ALBA Multi-tasks to Grow Farm Businesses

Nearly ten years into its mission of incubating farm businesses among limited-resource and beginning farmers, the Agriculture and Land-Based Training Association (ALBA) located in Salinas, California, conducts classes in organic agriculture and small business skills, leases farmland in one-half-acre to 15-acre parcels, helps craft local food system infrastructure and policy, and buys and sells produce.

The breadth of its activities requires a balancing act not unlike that demanded of the farm entrepreneurs that ALBA seeks to grow.  “Our biggest challenge is determining how best to focus our energy,” says Brett Melone, Executive Director of ALBA.  “Education, land leasing, and farmer incubation is definitely the core of what we do.  Then you add the produce wholesaling.  Then you add the hands-on and policy work to develop food systems.  It’s all so important.  The challenge for us has been being spread a bit thin.  But, at the same time, that’s the reality for these farmers; that there are so many barriers.”

Engaged on multiple fronts, ALBA has discovered complementarities.

Just a year after beginning its education and land-leasing programs, ALBA launched ALBA Organics, a wholesale operation that aggregates, cools, and sells produce purchased primarily from ALBA tenant farmers and other socially disadvantaged farmers.  Its goal was to craft a produce marketing model that both treats small farmers fairly and is financially stable as well.  “When we started ALBA Organics, one of things we were trying to address was the fact that farmers were being taken advantage of by brokers,” says Melone.  “The farmers often basically provide product on consignment, and they don’t know what they’re going to get.  Brokers charge for cooling, boxes, and all kinds of stuff.  Farmers can actually end up with a bill.  For the most part when farmers deliver their product to ALBA Organics, they know what price they are going to get.”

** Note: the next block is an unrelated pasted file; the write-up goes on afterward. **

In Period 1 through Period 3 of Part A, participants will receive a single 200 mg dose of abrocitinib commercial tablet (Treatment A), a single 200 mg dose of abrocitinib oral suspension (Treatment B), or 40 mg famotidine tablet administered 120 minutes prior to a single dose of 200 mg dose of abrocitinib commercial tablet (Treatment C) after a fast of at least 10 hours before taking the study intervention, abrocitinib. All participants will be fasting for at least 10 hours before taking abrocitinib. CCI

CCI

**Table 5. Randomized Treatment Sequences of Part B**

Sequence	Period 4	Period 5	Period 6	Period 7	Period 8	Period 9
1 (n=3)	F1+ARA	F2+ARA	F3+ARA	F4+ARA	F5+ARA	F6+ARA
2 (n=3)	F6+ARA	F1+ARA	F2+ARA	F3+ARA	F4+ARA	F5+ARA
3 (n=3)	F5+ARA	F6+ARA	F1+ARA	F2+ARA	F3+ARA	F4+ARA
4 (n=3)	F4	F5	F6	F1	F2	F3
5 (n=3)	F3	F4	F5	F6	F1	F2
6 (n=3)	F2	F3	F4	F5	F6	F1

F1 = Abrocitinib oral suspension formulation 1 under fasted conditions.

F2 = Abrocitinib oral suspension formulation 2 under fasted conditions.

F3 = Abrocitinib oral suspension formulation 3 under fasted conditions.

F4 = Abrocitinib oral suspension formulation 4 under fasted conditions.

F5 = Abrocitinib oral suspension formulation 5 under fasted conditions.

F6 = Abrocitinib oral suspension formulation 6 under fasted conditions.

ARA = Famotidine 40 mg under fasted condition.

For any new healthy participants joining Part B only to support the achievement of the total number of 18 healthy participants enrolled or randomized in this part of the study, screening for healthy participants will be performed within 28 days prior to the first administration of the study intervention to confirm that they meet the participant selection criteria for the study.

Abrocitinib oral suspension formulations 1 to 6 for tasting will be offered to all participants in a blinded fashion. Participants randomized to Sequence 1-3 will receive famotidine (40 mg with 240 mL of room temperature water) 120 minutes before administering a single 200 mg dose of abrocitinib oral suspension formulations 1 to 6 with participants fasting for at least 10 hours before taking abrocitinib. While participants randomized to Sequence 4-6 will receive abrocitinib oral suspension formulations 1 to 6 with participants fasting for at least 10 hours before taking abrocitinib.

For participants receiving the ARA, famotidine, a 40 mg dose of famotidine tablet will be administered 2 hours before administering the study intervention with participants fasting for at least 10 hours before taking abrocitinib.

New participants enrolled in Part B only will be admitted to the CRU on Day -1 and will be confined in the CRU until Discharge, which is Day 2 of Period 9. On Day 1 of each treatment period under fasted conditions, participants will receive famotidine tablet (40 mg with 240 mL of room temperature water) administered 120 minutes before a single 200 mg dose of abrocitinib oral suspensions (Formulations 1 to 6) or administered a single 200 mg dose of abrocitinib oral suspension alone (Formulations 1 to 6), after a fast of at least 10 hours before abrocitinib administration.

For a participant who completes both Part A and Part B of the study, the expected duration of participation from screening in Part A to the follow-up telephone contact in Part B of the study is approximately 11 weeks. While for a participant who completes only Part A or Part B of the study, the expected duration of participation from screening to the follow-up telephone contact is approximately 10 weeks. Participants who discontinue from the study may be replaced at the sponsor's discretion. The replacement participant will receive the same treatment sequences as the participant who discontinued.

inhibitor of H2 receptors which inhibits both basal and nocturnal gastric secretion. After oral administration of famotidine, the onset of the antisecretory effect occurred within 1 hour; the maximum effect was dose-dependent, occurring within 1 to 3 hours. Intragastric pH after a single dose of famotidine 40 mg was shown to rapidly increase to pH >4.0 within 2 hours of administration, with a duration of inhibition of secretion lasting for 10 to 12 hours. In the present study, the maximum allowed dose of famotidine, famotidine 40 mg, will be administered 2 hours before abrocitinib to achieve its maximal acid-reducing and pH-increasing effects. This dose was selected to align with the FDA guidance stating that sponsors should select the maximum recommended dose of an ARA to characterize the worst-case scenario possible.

Twenty to twenty-five percent of ALBA Organics’ produce purchases are from larger independent organic farms, and this contribution from more established farms rounds out ALBA Organics’ offerings and extends its marketing reach.  “By bringing on those farmers, it opened up new doors for our marketers,” says Melone.

ALBA Organics sells to universities, corporate campuses, hospitals, retailers, and other wholesalers.  Sales for the fiscal year that ended in September totaled $2.1 million.

ALBA Organics now not only pays for itself, it also augments the education of ALBA farmers through discussions around contracts, harvest scheduling, and packing and quality concerns.  This real-time training decreases the classroom burden of ALBA staff and reduces the number of staff hours that ALBA must fund through grants.

Of the graduates of ALBA’s organic farming training program who started their own farms, 80% are still farming after five years.  However, one half to two-thirds of ALBA graduates take jobs with other agricultural companies rather than farming on their own.  The growing presence of ALBA graduates in the Monterey County agricultural workforce has opened the potential for collaboration between ALBA and the county’s larger agricultural entities.  “We used to be looked at as taking people’s good workers away,” says Melone.  “Now we have workers from these companies coming to our training with the intent of returning to their companies with more skills.”

Along with the farm workers and limited-resource beginning farmers that comprise ALBA’s target clientele and fill at least 80% of the seats in the classroom, college graduates are finding their way to ALBA.  Their presence lends to new synergies.  “There have been partnerships that have been generated because of the diversity in the class between the folks that have the farming knowledge and experience but not the capital, and the folks that have capital and interest but little background,” says Melone.

All course materials at ALBA are bilingual, and there is a sliding-scale tuition ranging from $250 to $2500 for its six-month long course of evening agricultural classes.

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